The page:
one institution to another. So where does an ambitious academic start?
Achieving Academic Promotion demystifies the process by bringing together international perspectives - both personal accounts and reflections on the structures and processes of promotion in different contexts - to help you understand the steps you can take at any stage of your career to move up the
ladder. Featuring compelling and encouraging personal stories of success, as well as practical tips and takeaways, this timely book is essential reading for the academic who wants to be promotion-ready.
The potential for research evidence to improve educational policy and practice is immense. Yet internationally, research used by teachers and governments is currently sporadic rather than systematic. In response, this book brings together seven chapters that encompass a range of research projects
and ideas in relation to evidence-informed policy and practice (EIPP) in education. These projects and ideas all share a single overarching purpose: providing insight into how EIPP in education can be achieved.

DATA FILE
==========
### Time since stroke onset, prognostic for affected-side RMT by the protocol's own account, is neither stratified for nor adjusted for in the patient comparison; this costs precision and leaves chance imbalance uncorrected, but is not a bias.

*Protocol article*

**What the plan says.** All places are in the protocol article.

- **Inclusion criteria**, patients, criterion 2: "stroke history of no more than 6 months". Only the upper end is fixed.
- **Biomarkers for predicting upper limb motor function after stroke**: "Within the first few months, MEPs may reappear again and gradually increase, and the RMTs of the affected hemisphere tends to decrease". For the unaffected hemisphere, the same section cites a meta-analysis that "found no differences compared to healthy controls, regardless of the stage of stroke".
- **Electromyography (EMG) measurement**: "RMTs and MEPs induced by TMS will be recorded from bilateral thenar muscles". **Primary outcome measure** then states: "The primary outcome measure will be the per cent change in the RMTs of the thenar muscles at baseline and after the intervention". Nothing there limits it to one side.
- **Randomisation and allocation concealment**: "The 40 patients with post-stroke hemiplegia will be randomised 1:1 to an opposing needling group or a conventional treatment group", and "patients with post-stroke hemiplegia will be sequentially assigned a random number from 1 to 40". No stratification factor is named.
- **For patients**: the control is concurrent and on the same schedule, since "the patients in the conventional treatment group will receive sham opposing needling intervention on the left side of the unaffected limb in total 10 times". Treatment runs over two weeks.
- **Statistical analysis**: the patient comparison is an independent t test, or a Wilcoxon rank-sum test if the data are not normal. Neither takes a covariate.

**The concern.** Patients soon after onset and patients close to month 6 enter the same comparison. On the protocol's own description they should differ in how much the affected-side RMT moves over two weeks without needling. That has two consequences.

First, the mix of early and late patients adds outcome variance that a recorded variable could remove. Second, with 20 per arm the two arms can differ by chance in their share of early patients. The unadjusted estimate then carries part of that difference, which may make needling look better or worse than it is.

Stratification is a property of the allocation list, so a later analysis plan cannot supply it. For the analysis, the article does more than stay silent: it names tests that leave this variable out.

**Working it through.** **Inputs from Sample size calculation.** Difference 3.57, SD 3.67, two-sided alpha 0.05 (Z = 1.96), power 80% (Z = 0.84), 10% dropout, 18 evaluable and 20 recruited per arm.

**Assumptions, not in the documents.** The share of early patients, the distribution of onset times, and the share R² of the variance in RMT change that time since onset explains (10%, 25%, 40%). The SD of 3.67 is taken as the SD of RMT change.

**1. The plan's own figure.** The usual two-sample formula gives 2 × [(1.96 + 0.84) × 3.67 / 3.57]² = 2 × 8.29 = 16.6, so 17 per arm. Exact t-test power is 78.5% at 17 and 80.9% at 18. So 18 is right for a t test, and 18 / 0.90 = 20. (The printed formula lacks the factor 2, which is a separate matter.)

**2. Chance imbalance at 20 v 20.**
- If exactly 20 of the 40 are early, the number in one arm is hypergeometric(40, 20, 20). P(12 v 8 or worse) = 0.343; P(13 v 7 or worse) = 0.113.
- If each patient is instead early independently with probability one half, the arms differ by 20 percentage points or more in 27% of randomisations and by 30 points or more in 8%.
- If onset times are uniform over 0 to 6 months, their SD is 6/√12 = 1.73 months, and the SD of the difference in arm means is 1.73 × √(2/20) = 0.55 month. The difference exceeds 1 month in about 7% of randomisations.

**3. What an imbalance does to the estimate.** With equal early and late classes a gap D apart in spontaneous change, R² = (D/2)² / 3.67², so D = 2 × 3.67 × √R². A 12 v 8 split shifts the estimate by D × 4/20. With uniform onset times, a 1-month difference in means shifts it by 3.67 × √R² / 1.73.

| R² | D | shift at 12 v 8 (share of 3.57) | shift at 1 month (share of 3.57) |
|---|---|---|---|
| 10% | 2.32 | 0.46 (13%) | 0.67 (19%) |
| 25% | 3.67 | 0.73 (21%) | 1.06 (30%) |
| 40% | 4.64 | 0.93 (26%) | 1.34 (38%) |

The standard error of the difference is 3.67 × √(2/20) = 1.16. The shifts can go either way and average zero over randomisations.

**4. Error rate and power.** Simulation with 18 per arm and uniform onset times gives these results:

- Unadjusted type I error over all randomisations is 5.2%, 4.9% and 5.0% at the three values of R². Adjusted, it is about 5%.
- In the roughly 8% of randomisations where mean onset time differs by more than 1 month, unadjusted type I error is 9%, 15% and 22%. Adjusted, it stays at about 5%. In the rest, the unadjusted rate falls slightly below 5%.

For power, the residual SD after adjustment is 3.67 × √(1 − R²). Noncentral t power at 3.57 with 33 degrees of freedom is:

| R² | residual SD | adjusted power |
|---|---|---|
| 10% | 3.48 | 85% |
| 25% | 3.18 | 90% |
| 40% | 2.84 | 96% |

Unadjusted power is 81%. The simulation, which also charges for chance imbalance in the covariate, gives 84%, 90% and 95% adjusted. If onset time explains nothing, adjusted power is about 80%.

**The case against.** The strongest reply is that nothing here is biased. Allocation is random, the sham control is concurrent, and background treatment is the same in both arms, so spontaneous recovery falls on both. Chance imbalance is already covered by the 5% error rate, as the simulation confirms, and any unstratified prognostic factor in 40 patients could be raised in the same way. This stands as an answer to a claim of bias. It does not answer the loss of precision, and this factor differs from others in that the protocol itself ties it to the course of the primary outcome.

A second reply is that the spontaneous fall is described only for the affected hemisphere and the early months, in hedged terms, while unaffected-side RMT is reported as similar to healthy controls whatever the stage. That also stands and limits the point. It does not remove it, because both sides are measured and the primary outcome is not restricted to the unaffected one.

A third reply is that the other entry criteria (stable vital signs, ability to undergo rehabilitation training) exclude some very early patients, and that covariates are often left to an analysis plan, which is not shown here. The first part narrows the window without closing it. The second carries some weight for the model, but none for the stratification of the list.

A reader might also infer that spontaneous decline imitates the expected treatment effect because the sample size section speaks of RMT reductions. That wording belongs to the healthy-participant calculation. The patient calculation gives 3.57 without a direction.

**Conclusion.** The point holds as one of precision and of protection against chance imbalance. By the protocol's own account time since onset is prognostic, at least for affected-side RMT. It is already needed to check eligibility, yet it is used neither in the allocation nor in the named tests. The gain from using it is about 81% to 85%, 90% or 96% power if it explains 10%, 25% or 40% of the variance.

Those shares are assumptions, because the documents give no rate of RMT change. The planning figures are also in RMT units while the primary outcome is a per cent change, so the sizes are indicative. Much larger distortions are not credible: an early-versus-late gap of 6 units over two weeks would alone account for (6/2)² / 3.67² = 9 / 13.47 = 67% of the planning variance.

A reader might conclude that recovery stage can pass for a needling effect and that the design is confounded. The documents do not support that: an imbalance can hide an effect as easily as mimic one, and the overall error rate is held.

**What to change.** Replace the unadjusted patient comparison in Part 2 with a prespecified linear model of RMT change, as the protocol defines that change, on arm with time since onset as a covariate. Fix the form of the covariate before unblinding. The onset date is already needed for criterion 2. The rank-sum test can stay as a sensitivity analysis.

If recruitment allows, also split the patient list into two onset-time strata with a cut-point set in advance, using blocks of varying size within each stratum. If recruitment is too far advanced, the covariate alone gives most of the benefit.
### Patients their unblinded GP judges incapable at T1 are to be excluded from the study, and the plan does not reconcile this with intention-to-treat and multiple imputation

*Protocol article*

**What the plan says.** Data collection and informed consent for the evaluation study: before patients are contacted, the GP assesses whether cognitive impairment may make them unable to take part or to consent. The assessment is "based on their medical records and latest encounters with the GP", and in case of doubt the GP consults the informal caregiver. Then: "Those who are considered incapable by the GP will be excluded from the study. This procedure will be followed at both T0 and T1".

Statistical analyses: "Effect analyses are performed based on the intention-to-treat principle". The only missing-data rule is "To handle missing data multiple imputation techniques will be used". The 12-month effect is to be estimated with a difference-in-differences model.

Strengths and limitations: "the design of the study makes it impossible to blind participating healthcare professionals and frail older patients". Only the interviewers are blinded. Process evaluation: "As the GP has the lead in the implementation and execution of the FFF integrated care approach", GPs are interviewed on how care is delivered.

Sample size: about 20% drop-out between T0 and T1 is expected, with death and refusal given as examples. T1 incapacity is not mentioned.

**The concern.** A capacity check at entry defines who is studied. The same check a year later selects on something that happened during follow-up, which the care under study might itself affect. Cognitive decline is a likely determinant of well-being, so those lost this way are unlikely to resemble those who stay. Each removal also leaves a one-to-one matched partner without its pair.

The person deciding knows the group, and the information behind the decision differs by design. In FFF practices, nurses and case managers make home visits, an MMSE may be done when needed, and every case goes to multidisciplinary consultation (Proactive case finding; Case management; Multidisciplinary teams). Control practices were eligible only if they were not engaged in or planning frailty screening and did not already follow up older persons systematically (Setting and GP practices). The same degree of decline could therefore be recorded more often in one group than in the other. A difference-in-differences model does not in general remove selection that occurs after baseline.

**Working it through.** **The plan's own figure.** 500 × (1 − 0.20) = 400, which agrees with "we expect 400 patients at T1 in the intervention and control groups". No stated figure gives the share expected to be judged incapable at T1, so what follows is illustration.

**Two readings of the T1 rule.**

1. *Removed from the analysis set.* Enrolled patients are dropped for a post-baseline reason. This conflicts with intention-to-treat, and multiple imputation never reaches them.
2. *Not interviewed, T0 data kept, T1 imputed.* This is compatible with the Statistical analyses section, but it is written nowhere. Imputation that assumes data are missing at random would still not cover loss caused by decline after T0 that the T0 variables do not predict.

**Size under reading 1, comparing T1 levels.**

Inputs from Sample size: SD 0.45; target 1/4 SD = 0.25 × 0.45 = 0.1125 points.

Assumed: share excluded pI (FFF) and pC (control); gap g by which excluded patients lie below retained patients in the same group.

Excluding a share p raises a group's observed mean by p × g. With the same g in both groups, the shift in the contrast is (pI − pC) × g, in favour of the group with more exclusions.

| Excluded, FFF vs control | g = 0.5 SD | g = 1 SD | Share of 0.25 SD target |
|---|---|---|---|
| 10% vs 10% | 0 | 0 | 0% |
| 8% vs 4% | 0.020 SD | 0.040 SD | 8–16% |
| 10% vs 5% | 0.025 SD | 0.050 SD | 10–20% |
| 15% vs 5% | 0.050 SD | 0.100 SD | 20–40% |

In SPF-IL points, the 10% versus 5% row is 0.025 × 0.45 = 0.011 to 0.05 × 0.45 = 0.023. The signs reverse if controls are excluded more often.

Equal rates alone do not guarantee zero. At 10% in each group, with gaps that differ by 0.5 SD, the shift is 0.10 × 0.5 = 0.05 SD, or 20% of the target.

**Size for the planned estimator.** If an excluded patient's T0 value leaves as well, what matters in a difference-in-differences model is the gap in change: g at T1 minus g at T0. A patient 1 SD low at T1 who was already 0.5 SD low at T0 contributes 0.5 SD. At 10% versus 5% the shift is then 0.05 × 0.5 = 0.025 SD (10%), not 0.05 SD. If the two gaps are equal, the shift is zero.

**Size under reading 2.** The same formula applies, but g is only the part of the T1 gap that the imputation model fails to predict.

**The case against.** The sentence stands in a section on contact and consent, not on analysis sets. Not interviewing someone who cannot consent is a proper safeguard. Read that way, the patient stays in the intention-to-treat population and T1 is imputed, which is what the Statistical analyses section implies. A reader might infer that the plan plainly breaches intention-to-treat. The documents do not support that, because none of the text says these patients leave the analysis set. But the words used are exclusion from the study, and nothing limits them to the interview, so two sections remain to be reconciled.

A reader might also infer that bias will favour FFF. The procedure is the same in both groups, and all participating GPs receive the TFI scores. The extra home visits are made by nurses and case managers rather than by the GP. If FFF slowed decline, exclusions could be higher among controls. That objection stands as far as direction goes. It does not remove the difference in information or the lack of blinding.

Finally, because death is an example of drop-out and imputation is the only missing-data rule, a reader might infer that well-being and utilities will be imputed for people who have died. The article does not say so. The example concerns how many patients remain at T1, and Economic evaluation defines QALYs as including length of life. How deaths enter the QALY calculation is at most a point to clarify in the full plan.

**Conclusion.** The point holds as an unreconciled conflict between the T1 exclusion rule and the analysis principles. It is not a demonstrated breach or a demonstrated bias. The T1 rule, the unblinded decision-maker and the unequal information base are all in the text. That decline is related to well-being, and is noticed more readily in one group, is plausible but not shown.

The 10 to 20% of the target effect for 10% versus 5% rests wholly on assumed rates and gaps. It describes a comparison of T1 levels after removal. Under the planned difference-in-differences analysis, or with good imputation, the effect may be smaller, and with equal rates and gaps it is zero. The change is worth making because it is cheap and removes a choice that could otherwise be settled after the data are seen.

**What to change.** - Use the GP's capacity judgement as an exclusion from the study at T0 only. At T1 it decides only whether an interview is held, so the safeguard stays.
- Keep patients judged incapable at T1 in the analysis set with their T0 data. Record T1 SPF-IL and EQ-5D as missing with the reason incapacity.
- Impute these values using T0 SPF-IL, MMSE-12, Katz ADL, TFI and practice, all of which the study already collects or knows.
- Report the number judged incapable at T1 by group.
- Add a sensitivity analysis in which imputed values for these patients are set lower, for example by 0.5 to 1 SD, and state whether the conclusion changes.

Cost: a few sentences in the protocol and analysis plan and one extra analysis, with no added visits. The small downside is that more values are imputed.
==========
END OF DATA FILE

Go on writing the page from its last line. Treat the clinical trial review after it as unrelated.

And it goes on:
Underpinning each chapter is the notion that the world is complex. If we are to introduce change in any meaningful way into it, we therefore have to understand and respond to this complexity. This means then that we cannot simply assume that, because it seems rational or common sense for teachers
and policy-makers to use research to help improve their decision making or acts of praxis, that they will do so.
Correspondingly, the book represents a holistic journey of discovery and experimentation: of an engagement with the work of thinkers and authors from Eco to Flyvbjerg, via Habermas, Foucault and Aristotle; of ideas ranging from phronesis to trust and social relations; and with diverse research
methodologies, including social network analysis and decision tree predictive modelling.
The result is both descriptive and prescriptive: as well as outlining the research and its findings, practical suggestions and strategies for achieving evidence use both in educational policy and practice are provided throughout.
Action Research (AR) is an ideal methodology to enable practical and emancipatory outcomes, as well as to generate relevant and authentic theory. Consequently, it has gained popularity worldwide. However, this emerging paradigm of AR in the Social Sciences has been widely misunderstood and misused
by researchers, educators and practitioners.The integration of Action Learning with Action Research deepens understanding and contributes to new knowledge about the theory, practice and processes of Action Learning (AL) and Action Research (AR). It clarifies what constitutes AL/AR in its many forms